Leader of city’s 2020 Census campaign boasts boost in response rate

Photo courtesy of NYC Census 2020

New York City outperformed a number of major United States cities in terms of self-response rate to the 2020 Census.

Initially, the United States Census Bureau predicted that New York City would have a 58% response rate, which the city beat by four points. According to Julie Menin, Director of NYC Census 2020, New York City had a 61.8% self-response rate for the 2020 Census, which is a higher response rate than many other major U.S. cities, including Chicago (60.9%), Orlando (59.9%), Dallas (59.7%), Atlanta (59.7%), Boston (59.2%), Houston (58.9%), Los Angeles (58.6%), New Orleans (58.4%), Baltimore (57.0%), Philadelphia (56.9%), Miami (53.8%), Cleveland (51.4%), Detroit (51.0%), and Newark (50.9%).

“We’re fighting for our fair share of funding and political representation,” said Menin. “To be that prediction is really meaningful. With all of these different metrics, we outperformed where U.S. Census Bureau thought we would be and outperformed other cities.”

Menin says that this self-response rate is even more significant considering that New York City was shut down when counting began.

“Before COVID, we were going to open 300 centers to help New Yorkers complete the census — one-third of New Yorkers have less access to broadband,” said Menin. “Because of COVID, we couldn’t open the centers and had to pivot to virtual. New York was literally shut down for the whole beginning of the census because it was the epicenter. We were grappling with the biggest crisis our city has faced.”

NYC Census 2020 was able to back out of their contract with the MTA — they had originally planned on a subway ad campaign — and redirected those funds into digital and television ads, running 34 different media campaigns in 27 languages. Menin says that NYC Census 2020 phone banked over 4,000,000 calls and peer to peer texted 7 million New Yorkers to complete the census. They were able to do in-person canvassing by mid to late summer this year, and held 1,000 events — 100 of which in the last week of counting alone — to help hard-to-reach communities complete the census.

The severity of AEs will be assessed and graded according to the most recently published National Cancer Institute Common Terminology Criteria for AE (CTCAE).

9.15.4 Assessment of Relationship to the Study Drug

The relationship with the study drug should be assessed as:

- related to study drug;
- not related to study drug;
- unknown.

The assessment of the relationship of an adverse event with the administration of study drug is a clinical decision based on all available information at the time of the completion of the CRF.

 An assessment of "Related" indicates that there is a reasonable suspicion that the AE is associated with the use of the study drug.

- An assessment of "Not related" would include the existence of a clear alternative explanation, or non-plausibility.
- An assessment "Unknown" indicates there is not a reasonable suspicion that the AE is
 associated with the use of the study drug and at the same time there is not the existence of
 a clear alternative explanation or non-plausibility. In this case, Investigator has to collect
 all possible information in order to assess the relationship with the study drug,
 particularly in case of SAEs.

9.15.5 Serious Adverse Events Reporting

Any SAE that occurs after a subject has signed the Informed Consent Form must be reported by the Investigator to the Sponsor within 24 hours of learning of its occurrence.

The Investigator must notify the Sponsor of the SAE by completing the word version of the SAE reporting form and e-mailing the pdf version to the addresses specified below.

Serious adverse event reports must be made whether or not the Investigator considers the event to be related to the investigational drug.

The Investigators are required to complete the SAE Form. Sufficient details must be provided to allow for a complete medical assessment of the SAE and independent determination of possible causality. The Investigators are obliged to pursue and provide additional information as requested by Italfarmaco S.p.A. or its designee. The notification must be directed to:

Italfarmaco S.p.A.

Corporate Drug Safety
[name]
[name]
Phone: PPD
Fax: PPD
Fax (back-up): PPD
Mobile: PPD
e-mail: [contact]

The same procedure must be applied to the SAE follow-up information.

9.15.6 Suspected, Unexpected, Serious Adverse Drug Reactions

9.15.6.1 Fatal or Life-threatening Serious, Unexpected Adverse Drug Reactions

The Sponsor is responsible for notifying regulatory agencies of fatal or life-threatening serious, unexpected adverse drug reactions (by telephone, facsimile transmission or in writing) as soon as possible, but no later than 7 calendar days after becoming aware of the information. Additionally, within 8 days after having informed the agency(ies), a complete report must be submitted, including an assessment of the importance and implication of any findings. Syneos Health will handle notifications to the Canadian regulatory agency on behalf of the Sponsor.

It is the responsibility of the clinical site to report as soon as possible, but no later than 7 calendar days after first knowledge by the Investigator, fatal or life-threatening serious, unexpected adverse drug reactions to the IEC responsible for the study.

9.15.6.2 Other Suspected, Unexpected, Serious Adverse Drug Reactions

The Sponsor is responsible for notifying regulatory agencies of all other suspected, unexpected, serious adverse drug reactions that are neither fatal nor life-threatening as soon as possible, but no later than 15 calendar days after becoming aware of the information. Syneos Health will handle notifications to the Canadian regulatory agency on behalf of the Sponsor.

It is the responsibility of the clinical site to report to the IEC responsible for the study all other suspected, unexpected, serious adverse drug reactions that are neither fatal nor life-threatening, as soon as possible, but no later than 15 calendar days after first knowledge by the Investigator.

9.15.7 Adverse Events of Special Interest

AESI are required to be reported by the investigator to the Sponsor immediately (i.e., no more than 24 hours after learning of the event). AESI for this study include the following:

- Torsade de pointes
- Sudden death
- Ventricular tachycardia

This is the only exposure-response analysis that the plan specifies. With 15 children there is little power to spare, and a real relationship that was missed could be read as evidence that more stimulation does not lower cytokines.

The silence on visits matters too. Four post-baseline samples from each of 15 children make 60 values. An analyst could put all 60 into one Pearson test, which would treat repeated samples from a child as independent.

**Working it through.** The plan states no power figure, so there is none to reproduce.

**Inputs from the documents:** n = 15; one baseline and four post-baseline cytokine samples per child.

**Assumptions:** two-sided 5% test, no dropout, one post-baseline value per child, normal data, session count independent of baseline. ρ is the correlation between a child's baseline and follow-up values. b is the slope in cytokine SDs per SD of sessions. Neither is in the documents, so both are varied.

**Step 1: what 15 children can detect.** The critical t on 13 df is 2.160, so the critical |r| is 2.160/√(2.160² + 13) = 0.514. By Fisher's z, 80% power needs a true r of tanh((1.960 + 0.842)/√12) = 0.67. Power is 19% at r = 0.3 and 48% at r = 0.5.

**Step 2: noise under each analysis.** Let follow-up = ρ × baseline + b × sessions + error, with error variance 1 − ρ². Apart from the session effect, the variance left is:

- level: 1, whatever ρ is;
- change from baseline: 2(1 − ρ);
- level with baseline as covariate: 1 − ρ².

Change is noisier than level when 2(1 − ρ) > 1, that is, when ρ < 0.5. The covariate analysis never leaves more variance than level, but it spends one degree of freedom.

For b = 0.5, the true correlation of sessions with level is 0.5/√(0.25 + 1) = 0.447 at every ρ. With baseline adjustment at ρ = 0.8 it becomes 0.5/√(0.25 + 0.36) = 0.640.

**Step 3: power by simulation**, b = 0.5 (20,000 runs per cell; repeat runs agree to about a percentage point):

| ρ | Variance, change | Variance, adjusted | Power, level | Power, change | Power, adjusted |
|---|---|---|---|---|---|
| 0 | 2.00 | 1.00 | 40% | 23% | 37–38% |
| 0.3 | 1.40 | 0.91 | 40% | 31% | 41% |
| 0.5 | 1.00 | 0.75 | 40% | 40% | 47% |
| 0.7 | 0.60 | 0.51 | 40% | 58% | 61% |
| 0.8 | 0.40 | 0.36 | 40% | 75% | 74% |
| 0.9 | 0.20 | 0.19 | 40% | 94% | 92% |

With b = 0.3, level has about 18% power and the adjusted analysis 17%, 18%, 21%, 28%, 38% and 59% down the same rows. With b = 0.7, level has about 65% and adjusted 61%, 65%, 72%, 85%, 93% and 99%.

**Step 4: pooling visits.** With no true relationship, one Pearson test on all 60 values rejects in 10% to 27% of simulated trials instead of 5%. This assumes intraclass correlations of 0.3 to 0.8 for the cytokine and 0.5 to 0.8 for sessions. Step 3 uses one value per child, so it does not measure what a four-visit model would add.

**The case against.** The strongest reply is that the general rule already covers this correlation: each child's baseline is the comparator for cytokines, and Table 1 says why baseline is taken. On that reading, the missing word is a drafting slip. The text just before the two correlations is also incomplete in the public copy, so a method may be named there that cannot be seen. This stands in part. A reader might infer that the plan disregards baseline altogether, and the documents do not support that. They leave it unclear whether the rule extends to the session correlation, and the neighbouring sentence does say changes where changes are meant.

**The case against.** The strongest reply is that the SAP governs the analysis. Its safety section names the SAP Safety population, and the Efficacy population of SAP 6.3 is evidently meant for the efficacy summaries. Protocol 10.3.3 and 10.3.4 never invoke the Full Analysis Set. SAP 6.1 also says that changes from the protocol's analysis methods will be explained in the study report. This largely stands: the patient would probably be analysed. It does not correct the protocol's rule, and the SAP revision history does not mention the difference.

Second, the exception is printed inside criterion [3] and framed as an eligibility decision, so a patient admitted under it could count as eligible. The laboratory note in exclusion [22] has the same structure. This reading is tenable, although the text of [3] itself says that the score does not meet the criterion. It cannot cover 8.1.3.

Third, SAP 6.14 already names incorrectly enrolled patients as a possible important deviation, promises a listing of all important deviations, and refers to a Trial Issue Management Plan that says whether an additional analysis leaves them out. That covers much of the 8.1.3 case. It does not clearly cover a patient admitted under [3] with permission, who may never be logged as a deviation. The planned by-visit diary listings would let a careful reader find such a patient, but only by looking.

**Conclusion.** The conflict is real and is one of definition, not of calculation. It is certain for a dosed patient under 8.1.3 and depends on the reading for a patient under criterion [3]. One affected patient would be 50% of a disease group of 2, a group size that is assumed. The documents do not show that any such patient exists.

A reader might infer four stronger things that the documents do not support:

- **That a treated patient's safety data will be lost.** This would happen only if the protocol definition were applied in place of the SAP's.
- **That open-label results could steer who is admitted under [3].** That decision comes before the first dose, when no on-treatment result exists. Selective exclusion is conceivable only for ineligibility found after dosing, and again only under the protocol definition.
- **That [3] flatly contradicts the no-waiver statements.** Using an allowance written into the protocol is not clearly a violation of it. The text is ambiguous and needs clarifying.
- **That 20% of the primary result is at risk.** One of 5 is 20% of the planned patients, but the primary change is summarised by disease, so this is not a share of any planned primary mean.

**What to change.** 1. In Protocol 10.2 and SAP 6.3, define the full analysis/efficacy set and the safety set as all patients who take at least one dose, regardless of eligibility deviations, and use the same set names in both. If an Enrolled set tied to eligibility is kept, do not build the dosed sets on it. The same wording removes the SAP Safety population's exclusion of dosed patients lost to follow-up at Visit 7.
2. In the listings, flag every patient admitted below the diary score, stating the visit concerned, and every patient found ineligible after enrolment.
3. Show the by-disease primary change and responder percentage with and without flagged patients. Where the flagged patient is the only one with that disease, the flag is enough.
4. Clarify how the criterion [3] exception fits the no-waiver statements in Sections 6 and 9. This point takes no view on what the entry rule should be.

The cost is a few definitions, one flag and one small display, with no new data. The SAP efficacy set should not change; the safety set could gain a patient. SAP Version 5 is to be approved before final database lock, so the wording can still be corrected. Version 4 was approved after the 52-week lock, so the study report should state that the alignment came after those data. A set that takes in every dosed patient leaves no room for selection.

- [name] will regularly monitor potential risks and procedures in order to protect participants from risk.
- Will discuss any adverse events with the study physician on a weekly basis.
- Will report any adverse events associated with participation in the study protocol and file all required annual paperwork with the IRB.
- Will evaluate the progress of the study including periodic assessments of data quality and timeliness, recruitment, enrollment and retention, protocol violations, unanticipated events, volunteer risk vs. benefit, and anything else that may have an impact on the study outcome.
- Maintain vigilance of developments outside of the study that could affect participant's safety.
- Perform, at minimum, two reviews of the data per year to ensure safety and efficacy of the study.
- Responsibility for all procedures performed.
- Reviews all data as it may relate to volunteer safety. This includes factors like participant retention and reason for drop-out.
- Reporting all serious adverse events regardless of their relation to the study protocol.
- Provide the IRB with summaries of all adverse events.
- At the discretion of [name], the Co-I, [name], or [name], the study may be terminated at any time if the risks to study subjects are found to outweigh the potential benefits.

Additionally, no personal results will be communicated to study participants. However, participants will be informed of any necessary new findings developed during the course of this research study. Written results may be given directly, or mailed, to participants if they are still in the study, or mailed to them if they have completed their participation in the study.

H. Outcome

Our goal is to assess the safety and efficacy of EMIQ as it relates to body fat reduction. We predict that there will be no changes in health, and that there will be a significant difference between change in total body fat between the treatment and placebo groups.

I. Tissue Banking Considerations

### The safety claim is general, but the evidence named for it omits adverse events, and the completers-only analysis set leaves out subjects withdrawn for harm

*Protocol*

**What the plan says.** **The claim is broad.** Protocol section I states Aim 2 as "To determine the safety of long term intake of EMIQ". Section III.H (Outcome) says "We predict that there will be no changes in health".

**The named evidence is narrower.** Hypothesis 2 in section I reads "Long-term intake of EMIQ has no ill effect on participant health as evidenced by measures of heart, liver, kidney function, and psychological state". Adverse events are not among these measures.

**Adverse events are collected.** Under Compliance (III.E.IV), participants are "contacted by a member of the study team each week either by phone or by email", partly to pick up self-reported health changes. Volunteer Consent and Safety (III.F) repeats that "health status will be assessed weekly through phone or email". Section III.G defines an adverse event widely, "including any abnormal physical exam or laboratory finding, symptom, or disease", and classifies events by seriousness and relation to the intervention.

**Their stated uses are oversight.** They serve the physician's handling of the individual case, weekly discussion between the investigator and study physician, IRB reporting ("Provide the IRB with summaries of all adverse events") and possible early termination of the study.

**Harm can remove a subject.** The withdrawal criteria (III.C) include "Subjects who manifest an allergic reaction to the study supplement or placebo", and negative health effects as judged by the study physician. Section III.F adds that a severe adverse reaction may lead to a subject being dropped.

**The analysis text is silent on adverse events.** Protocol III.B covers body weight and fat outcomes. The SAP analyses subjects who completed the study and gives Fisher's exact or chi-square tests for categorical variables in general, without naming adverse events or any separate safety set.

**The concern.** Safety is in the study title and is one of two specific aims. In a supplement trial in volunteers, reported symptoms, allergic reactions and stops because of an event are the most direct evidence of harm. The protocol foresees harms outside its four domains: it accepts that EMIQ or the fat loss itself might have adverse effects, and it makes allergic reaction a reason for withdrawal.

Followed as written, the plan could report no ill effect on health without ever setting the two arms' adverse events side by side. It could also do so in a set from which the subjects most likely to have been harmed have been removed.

According to Menin, NYC Census also used apps like WhatsApp and WeChat to help reach New York City’s immigrant communities.

“We began utilizing these apps to reach these immigrant communities, using 15 different languages,” said Menin. “For all the misinformation that the Trump administration wrought around the census, from trying to add a question about citizenship and cutting the deadline short, all that served to create fear and intimidation. It was important that we were able to spread information that the census is confidential and safe to fill out.”

The efforts of NYC Census 2020 reached 472,000 households, which accounts for 1.2 million New Yorkers, without including who filled out the census as a result of their media campaigns. Menin says that every the number of responses results in $7,000 in funding per household and $2,700 per person. The digital ads they ran resulted in nearly 1 million clickthroughs to the Census Bureau’s website.

For New York City, the 61.8% self-response rate is the most accurate count the city will have because it is the result of people filling out the census online, calling the response hotline or filling out the census that was mailed to them. Though the Census Bureau says that 99.9% of New Yorkers were counted with the addition of door-knocking, Menin says door-knocking has proven to not be as reliable due to actions taken during the 2010 Census.

“Door-knocking data is not as reliable because legally door knockers could talk to a neighbor, ask if they know who lives there, and write it down as a completed form. That’s how over 1 million children were left out in 2010,” said Menin. “In past Census counts, standard practices require a certain number of failed attempts to answer do before speaking to a neighbor. If someone doesn’t answer, they can speak to neighbors to get data, which is a rushed and flawed practice. The Trump administration wants to undercount immigrant and people of color communities. Adding the citizen question, cutting short the census — all of these are part of the same attempt to undercount these communities.”

The 61.8% self-response rate does guarantee that New York gets the funding and representation it needs.

“This will result in New York City getting the funding and political representation we deserve,” said Menin. “In this current crisis, we can not afford to leave any dollar on the table.”

This story originally appeared on amny.com

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